Events Calendar

Geoseminar: Dr Catherine Hayer, Post-Doc GMES

This is a past event.

Tuesday, April 18, 2017, 4 pm– 5 pm

This is a past event.

Satellite observations of the volcanic plume from the April 2015 eruption of Calbuco volcano, Chile

Calbuco volcano (41.3°S, 72.6°W) is an andesitic volcano in the Chilean Andes and is one of the most active volcanoes in Chile.

On 22nd April, 2015, the volcano erupted for the first time since 1972, in three distinct phases. The first two phases, on 22nd and 23rd April, produced large ash and gas eruption columns, reaching approximately 12 and 15 km respectively. The third phase of the eruption, on 30th April, produced a weak ash column not exceeding 4.5 km.

The monitoring of volcanic plumes, such as those from this eruption, is of critical importance. The impact of volcanic ash on aircraft engines can be catastrophic, requiring rapid analysis of data from satellite instruments to provide accurate input and validation data for dispersion models used by the aviation industry. We were able to monitor the eruption using near real-time observations from the IASI instrument, allowing for dissemination of the location of the plume within 3 hours of measurement by the instrument.

In addition to IASI, the plume was observed by numerous satellite instruments, including OMI, OMPS, MLS, and CALIOP. Data from all of these instruments are analysed and compared allowing for a detailed description of the evolution of the plume over time. The ash plume was visible for 8 days prior to dropping below the detection limit of the IASI instrument. The maximum ash loading measured by IASI was 2.0 Tg in the evening overpass on 23rd April 2015. This measurement included contributions from both the Phase 1 & 2 plumes. A secondary peak of 1.8 Tg was observed following the eruption in Phase 3. The SO2 plume was visible for a lot longer than the ash plume – it was observed by the IASI instrument for 36 days, during which time it had circled the globe. The maximum IASI-derived SO2 atmospheric loading of the plume was 0.3-0.4 Tg over the first two days, following the initial two phases of the eruption. The third phase does not appear to have produced any detectable injection of SO2.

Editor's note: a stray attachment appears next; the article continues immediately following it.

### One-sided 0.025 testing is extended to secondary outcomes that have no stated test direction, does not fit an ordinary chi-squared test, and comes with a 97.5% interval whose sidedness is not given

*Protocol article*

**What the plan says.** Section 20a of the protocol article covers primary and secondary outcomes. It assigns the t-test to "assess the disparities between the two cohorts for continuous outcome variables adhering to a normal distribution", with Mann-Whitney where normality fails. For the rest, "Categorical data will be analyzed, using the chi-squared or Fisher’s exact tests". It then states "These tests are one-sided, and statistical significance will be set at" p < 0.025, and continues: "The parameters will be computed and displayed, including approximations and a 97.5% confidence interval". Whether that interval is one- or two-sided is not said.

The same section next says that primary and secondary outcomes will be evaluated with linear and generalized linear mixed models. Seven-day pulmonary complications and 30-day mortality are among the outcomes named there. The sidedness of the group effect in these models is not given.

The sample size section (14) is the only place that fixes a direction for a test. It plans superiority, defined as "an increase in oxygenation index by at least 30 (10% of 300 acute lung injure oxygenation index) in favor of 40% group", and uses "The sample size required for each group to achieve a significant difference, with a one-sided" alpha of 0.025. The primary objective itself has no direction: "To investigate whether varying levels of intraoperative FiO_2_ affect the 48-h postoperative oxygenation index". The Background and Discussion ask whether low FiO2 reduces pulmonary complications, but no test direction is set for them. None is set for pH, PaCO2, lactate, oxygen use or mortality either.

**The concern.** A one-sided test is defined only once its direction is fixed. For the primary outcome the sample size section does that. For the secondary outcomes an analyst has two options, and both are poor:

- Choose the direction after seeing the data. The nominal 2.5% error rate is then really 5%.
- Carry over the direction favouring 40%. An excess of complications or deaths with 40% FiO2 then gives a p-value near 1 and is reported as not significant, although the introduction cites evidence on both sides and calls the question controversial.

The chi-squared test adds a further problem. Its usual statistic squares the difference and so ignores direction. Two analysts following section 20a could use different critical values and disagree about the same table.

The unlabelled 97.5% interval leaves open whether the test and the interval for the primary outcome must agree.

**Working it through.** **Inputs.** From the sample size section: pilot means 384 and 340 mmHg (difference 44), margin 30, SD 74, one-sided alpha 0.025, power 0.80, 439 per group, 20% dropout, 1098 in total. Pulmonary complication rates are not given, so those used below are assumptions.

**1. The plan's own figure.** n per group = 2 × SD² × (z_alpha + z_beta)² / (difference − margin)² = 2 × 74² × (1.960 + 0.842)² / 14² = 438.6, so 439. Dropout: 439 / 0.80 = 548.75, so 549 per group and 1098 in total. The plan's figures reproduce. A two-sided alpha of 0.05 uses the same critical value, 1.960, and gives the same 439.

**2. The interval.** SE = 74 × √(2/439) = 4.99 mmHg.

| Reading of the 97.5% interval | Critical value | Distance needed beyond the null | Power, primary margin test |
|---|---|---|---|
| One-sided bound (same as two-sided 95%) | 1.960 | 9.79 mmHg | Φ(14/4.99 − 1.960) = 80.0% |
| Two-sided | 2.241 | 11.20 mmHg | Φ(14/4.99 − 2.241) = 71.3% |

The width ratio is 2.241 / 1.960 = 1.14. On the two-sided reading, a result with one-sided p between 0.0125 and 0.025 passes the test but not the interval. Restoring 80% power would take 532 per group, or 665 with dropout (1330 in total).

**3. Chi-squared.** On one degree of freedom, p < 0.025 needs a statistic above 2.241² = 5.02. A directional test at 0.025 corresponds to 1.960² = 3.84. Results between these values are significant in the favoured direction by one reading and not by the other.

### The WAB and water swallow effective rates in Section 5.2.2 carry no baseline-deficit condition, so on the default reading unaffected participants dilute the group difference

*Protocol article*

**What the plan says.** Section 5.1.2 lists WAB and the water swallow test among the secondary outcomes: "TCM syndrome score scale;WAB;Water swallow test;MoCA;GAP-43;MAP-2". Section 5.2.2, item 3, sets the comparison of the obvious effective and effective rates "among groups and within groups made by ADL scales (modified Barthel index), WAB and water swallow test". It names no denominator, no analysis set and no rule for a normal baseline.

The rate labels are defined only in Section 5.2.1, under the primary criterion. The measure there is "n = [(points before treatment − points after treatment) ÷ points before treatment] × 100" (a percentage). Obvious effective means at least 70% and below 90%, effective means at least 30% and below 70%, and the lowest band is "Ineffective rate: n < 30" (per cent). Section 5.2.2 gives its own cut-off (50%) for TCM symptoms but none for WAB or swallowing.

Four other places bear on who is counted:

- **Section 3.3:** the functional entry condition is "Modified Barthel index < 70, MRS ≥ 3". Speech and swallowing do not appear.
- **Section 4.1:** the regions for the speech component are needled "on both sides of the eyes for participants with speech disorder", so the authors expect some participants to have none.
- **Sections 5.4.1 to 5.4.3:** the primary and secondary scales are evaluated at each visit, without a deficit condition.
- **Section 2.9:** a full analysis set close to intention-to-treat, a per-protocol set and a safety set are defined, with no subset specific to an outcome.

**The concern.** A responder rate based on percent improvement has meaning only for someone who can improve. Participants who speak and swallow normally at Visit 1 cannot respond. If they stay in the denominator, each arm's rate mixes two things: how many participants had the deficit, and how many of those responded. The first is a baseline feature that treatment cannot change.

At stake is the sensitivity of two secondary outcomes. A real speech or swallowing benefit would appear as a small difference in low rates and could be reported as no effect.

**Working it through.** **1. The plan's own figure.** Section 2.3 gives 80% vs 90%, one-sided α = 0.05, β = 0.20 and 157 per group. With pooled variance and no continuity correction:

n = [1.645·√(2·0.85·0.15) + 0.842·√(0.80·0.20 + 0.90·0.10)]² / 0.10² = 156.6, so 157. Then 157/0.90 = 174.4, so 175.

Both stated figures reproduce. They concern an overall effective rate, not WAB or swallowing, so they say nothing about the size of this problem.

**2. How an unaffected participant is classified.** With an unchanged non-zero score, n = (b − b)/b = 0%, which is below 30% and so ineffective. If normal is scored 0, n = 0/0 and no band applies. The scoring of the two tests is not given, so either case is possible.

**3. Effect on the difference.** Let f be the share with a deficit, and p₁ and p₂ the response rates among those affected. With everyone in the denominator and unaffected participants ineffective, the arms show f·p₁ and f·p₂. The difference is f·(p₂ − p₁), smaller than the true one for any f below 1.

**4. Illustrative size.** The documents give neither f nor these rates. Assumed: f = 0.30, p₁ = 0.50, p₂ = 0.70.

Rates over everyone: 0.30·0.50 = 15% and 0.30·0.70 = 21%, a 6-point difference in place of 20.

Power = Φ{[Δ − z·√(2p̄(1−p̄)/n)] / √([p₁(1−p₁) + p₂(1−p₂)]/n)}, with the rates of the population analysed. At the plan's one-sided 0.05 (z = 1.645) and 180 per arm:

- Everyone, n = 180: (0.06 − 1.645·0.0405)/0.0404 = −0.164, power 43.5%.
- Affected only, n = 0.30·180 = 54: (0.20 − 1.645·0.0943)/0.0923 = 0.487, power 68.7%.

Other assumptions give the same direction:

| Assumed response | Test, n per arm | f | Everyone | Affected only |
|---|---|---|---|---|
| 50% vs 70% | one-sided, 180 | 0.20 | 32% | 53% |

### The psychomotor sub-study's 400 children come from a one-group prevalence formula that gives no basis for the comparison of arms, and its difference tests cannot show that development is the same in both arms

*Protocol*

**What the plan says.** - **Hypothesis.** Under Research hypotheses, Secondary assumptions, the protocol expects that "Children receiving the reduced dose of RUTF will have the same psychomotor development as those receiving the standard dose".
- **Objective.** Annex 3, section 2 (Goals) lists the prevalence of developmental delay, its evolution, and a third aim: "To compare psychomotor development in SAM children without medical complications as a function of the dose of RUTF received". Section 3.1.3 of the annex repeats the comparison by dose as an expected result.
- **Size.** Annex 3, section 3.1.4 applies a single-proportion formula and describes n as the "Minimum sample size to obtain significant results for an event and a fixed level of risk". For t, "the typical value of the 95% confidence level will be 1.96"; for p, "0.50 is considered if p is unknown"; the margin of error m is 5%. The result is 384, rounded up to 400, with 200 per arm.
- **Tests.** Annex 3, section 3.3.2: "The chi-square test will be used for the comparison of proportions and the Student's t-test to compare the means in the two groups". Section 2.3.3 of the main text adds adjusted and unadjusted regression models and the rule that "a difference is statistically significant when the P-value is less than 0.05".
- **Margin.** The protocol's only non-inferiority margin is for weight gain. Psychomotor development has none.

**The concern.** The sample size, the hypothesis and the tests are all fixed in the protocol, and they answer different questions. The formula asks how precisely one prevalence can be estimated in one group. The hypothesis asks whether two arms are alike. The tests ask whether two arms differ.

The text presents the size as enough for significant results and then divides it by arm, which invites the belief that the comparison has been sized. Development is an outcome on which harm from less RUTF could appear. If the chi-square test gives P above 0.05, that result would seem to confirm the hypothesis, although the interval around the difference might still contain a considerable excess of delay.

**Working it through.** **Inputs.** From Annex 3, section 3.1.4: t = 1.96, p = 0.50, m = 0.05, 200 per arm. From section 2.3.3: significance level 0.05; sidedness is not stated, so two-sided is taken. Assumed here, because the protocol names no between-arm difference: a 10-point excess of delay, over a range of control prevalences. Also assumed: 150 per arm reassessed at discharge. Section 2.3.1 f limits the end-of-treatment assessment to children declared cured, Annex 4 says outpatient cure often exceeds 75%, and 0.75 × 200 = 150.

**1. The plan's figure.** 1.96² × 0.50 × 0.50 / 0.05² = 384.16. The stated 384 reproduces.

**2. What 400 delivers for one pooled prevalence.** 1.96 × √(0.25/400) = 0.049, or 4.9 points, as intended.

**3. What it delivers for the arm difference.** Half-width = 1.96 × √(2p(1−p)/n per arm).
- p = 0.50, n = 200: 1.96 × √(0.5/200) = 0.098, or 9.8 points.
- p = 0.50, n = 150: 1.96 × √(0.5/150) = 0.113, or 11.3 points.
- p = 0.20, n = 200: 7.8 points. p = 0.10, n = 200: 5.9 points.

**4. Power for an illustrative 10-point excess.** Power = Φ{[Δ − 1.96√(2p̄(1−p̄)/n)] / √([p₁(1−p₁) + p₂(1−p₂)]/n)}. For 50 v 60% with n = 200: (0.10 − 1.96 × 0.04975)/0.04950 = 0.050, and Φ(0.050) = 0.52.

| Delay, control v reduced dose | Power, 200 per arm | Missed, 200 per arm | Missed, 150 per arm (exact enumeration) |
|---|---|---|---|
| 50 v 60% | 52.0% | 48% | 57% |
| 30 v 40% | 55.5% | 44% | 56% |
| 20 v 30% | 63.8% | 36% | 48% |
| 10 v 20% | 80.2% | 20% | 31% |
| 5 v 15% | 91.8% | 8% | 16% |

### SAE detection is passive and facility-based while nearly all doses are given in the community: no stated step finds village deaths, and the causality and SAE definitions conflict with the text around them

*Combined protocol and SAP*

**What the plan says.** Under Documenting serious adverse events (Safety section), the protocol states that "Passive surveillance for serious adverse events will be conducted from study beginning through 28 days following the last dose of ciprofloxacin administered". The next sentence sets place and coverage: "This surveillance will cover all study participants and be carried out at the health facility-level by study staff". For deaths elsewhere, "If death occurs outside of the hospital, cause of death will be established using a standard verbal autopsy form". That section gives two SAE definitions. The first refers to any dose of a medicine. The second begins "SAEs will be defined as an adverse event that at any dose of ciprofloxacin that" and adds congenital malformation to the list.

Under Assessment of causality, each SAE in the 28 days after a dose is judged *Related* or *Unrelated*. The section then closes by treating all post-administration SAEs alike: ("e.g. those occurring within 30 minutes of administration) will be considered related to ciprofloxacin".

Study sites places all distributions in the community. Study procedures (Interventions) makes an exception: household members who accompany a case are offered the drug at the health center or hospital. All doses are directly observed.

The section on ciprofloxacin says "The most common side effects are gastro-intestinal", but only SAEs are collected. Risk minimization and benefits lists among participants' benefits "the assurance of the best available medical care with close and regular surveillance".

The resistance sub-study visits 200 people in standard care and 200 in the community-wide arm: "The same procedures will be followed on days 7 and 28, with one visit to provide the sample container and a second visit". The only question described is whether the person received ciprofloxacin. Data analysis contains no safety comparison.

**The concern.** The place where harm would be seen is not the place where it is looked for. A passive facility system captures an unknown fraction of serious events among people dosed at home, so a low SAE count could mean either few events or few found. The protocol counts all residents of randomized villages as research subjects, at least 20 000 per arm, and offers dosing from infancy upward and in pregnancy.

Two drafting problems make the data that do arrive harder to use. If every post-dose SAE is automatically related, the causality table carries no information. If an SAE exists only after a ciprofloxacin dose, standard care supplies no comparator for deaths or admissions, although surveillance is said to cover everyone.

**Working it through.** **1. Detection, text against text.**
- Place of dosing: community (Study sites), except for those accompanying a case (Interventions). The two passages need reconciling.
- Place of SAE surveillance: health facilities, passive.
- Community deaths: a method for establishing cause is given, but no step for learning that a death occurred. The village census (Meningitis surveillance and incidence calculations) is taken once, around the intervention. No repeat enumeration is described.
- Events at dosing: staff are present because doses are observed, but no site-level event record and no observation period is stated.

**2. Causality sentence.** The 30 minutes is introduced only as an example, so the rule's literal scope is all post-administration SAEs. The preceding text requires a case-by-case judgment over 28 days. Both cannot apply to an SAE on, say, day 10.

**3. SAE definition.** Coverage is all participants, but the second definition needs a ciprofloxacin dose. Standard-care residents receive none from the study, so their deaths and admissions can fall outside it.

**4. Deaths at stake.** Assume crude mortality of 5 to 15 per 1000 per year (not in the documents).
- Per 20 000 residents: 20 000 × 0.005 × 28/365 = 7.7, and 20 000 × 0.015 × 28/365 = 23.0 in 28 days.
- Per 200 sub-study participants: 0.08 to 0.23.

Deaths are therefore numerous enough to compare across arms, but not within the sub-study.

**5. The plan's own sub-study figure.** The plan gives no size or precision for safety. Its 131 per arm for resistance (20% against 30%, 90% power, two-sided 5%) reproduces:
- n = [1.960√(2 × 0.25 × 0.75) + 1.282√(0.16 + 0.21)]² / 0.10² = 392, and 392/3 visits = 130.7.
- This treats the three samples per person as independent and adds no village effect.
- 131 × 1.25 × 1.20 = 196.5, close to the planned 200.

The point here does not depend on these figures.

When the SO2 plume reached the west coast of S. Africa, it was caught in a cyclonic system for several days. This system kept the plume in a constrained area and significantly reduced the wind effects on the plume. Since volcanic plumes are usually quickly dispersed over large areas, this rendered an unusual natural ‘laboratory’ to study the chemical conversion of SO2 into H2SO4.

The algorithm development for the H2SO4 retrieval is still a work in progress but current data shows a clear increase in the quantity of sulphate aerosol in the centre of the SO2 plume. Observations of the Antarctic ozone hole over the past 15 years show that the impact of the Calbuco plume was unprecedented (Ivy et al., 2016, doi:10.1002/2016GL071925). The aerosols produced in the plume are believed to have contributed significantly to the record size of the ozone hole in 2015.


Additional Details



  • Neel Desai

1 person added

User Activity

No recent activity